The Judge held that the claim was not ripe: "Plaintiffs have not alleged that the government has accessed their medical records pursuant to the Privacy Rule." Before plaintiffs could suffer harm, "The Secretary of HHS would have to elect to exercise his oversight responsibilities...and would then have to proceed directly against the specific covered entity that possessed the protected health information of the plaintiffs. Even in such a scenario, the plaintiffs' particular health information might not be accessed or disclosed."

Before April 14, 2003, HCFA might issue new rules rendering the complaint moot, and to adjudicate the claim in the preenforcement stage "would pose a risk that the court would issue an impermissible advisory opinion."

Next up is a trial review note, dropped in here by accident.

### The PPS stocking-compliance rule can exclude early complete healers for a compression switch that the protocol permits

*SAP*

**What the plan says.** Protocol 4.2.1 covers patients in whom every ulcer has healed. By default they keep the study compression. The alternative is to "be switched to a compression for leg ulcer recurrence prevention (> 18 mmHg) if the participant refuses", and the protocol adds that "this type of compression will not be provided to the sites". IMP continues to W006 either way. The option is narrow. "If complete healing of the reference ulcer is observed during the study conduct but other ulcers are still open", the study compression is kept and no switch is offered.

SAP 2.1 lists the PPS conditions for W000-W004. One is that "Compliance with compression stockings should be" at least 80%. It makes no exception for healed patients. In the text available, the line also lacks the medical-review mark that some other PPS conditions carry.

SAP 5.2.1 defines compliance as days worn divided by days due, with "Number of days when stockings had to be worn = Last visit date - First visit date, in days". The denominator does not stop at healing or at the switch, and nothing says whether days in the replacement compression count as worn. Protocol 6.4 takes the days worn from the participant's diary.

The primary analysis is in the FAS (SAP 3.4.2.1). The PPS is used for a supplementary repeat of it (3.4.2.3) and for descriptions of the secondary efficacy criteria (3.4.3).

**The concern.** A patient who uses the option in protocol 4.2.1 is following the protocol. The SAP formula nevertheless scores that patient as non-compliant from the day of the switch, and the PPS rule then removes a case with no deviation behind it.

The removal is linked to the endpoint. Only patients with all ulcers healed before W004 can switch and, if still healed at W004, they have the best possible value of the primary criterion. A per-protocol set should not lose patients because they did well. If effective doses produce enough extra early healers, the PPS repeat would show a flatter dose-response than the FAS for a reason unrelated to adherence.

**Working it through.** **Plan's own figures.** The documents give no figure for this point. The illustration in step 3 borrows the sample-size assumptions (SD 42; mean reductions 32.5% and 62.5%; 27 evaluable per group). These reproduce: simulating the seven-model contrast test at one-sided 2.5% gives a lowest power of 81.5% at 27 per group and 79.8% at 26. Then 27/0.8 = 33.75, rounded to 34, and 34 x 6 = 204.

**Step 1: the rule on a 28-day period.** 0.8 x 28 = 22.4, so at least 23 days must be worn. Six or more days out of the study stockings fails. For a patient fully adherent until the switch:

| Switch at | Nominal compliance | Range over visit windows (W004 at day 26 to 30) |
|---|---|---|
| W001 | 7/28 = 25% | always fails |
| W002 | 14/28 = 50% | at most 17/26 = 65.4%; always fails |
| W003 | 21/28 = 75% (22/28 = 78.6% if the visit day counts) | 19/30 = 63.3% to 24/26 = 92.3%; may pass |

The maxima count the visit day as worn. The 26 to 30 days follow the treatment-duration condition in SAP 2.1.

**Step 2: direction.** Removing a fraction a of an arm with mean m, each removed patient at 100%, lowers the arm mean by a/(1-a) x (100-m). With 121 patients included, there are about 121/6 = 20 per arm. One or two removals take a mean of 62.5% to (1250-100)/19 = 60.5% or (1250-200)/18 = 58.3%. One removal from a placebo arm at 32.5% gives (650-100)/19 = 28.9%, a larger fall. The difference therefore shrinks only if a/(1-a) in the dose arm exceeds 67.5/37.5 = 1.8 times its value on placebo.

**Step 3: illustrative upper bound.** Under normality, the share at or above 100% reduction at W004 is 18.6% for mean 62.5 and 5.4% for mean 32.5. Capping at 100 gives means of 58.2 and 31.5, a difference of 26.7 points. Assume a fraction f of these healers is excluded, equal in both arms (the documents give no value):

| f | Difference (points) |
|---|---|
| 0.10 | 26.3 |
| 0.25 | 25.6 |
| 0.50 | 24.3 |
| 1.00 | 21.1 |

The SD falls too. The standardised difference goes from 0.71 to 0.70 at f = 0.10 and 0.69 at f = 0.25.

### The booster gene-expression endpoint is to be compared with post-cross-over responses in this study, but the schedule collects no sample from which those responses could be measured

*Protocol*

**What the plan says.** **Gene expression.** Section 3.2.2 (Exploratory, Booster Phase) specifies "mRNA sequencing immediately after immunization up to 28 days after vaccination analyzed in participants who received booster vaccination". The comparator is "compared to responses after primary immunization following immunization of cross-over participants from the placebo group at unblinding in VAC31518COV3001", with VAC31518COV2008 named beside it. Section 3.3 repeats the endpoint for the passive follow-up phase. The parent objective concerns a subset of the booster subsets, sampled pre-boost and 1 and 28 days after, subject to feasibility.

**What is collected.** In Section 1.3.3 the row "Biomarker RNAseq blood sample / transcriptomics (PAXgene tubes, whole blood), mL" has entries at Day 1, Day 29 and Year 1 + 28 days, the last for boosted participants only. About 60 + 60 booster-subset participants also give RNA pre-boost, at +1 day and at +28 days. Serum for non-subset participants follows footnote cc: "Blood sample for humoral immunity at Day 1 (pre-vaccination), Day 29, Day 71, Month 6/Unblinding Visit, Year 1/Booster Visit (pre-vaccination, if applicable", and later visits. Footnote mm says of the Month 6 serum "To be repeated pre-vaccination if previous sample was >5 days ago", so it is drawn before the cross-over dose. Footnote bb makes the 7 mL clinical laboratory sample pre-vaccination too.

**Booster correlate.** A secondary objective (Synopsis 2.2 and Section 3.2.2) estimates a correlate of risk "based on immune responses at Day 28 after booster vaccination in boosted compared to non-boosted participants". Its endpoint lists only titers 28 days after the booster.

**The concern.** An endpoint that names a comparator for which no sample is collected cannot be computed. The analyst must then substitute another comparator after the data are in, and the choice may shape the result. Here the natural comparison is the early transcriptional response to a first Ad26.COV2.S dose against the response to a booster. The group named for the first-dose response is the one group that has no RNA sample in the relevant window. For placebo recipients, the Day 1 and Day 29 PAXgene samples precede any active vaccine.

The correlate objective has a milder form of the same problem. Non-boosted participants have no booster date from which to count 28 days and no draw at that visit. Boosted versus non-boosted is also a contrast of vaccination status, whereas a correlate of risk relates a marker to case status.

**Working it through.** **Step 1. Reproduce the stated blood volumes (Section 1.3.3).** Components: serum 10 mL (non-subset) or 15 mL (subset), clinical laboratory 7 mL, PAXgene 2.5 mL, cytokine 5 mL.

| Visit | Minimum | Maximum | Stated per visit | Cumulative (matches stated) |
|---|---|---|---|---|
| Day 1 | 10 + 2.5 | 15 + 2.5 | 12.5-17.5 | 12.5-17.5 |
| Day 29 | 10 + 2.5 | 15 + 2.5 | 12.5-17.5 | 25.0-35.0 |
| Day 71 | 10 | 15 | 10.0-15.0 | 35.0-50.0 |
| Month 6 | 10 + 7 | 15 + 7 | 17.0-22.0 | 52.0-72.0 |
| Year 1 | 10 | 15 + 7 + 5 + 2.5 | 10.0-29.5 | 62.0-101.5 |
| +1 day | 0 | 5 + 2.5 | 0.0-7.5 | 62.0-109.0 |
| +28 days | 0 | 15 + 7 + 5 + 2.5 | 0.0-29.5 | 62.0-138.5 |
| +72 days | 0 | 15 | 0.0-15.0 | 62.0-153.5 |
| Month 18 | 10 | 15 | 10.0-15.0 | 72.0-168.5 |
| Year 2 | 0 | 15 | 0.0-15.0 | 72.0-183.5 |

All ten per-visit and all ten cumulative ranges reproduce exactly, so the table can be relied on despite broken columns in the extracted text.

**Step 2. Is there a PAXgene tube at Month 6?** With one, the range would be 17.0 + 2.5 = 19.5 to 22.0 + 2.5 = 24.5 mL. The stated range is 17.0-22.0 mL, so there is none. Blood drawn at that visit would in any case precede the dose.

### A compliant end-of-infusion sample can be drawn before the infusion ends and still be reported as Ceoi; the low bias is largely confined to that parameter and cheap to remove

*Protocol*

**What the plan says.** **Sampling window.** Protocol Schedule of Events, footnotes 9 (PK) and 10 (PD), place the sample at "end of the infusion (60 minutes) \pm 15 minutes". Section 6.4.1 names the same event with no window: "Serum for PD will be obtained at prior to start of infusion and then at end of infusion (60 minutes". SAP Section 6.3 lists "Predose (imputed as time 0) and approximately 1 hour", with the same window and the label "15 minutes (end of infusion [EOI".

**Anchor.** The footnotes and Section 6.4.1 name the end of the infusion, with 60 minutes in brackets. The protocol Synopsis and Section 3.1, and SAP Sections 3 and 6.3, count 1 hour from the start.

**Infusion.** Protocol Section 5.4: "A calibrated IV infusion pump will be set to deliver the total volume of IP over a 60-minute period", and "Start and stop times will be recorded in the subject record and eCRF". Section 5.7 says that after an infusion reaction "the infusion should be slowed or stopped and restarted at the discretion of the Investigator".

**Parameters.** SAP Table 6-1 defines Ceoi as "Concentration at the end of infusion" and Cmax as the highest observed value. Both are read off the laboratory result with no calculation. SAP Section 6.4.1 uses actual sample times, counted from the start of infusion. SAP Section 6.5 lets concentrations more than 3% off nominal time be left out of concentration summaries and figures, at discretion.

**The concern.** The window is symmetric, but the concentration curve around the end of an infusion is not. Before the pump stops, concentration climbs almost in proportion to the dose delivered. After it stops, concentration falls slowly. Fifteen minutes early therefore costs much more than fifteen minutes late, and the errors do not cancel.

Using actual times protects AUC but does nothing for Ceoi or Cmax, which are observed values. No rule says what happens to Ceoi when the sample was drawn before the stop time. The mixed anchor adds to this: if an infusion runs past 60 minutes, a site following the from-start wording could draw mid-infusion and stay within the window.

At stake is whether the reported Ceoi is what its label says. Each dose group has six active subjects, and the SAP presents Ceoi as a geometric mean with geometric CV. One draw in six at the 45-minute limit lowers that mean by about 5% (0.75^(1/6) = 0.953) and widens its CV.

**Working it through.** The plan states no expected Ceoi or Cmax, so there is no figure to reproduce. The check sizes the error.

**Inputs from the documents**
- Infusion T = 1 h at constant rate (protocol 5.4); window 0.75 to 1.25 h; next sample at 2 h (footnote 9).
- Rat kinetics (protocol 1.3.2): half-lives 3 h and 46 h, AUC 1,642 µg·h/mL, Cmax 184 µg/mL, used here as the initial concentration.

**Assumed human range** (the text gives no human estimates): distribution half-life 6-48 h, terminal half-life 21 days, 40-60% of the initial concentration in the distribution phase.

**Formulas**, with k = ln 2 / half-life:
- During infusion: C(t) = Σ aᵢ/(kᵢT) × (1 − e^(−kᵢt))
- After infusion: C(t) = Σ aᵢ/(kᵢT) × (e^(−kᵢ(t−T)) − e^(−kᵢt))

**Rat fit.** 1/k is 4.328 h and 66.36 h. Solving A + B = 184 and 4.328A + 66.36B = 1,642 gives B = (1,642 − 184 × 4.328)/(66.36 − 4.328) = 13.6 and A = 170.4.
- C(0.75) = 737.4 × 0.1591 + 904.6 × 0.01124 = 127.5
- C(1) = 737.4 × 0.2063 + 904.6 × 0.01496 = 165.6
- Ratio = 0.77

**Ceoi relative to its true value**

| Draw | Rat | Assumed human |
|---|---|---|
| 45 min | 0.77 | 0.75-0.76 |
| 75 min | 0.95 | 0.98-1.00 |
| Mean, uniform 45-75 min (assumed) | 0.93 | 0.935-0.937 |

The Judge agreed with HHS that expanding the rule beyond the electronic information specified by Congress "effectuates HIPAA's intent to promote the computerization of medical information." [We'll see.]

AAPS will file a notice of appeal soon.


Lawyers Sue over Privacy Rule

For only the second time in its 125-year history, the New York State Bar Association has filed suit against the federal government. The suit challenges the application of the Gramm Leach Bliley (GLB) Act to lawyers. GLB requires financial institutions to send privacy notices to their customers.

"Lawyers are already subject to strict ethical rules,... requiring us to keep client confidences and secrets. It is bureaucratic, unnecessary, and inefficient to require that we send out `privacy notices' as well," stated NYSBA President Steven C. Krane (nysba.org ).


Defining a Federal Crime